We’ll leave it to Sigmund Freud and other professional psychologists and psychiatrists to interpret dreams, but the effect of dreams on sleep is an important issue for all of us. In short, do dreams influence the quality of our sleep (leaving aside the issue of nightmares, which of course do interrupt our sleep)?
There are basically five stages of sleep, but dreams are largely confined to the REM, or rapid eye movement, phase of sleep. While mammals and birds also exhibit REM sleep patterns, reptiles and cold-blooded animals do not.
According to the National Institutes of Health (NIH): “REM sleep begins with signals from an area at the base of the brain called the pons. These signals travel to a brain region called the thalamus, which relays them to the cerebral cortex – the outer layer of the brain that is responsible for learning, thinking, and organizing information. The pons also sends signals that shut off neurons in the spinal cord, causing temporary paralysis of the limb muscles.”
So in REM sleep, we are also in a type of paralysis, and if this paralysis doesn’t occur for whatever reason, a deadly acting out of our dreams can take place. For instance, if you dream about swinging a bat at a baseball game, you may get out of bed and “act out” the swing — and perhaps knock a lamp over. The paralysis, then, is an important safety feature for our REM sleep and dreaming.
Sleep generally occurs in 90-minute phases repeated throughout the night. Each phase moves from non-REM sleep to REM sleep. At the beginning of the sleep cycle, the REM phase lasts only a few minutes, but in the last phase before awakening, the REM phase can last up to 40 minutes, and these late-stage dreams often stay in our memories as we awaken.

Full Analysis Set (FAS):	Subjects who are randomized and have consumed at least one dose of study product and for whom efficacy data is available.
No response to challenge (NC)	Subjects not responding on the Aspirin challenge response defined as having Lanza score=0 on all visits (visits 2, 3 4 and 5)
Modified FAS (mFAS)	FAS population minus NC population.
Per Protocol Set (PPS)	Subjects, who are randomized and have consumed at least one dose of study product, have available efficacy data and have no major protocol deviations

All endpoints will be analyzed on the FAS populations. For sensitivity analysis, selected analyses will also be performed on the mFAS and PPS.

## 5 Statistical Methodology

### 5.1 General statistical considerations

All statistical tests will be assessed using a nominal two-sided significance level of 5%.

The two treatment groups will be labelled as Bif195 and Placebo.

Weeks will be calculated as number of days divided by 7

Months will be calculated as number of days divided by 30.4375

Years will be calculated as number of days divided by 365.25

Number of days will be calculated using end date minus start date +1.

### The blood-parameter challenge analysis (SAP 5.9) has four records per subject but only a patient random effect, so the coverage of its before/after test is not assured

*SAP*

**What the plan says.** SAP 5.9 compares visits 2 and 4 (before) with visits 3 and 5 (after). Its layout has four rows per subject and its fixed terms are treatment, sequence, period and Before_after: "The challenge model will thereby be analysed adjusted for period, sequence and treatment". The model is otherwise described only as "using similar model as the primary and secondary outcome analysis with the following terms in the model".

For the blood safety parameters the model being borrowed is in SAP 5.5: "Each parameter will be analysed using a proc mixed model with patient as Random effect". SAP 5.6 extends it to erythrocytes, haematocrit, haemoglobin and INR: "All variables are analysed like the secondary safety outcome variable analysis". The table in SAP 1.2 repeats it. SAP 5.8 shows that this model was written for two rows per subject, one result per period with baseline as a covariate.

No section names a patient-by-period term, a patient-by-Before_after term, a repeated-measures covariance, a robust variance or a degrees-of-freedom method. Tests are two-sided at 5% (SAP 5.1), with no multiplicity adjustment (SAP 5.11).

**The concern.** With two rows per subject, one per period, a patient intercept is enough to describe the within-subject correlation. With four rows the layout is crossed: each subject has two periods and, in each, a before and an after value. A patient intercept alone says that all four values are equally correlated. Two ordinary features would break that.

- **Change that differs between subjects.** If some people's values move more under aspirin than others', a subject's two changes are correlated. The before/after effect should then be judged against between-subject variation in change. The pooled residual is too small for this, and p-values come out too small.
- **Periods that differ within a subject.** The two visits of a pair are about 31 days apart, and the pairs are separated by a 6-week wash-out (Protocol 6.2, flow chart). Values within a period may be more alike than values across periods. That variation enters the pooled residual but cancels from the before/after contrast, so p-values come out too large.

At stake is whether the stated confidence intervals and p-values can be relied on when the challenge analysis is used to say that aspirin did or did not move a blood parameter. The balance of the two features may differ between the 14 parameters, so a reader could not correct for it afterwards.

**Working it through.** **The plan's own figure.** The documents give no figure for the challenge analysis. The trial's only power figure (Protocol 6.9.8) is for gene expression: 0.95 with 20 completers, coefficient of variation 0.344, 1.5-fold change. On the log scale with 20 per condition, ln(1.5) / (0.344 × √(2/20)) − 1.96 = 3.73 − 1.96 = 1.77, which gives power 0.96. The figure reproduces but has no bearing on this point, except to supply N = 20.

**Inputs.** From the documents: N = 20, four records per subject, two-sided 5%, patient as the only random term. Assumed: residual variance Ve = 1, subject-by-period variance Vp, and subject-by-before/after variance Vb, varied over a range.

Whatever the function of dreams — Freud called them a “safety valve” — the presence of dreams indicates that your sleep cycle is functioning properly. However, sleep deprivation leading to dream deprivation only increases the number of dreams and time spent dreaming when you sleep again.
“When someone is sleep deprived we see greater sleep intensity, meaning greater brain activity during sleep; dreaming is definitely increased and likely more vivid,” says neurologist Mark Mahowald of the University of Minnesota and director of the Minnesota Regional Sleep Disorders Center in Minneapolis.
The bottom line, then, is that dreams (which are often repetitive and occur in cycles throughout the night) signify that you’re definitely entering your REM cycle. The overriding question, then, is — are you getting the proper amount and quality of sleep? To gauge that, you only need examine how zestful or fatigued you feel the next day.
We didn’t resolve much here about how dreams affect our sleep, but rest assured that if you get your proper night’s rest, your experience will be filled with dreams.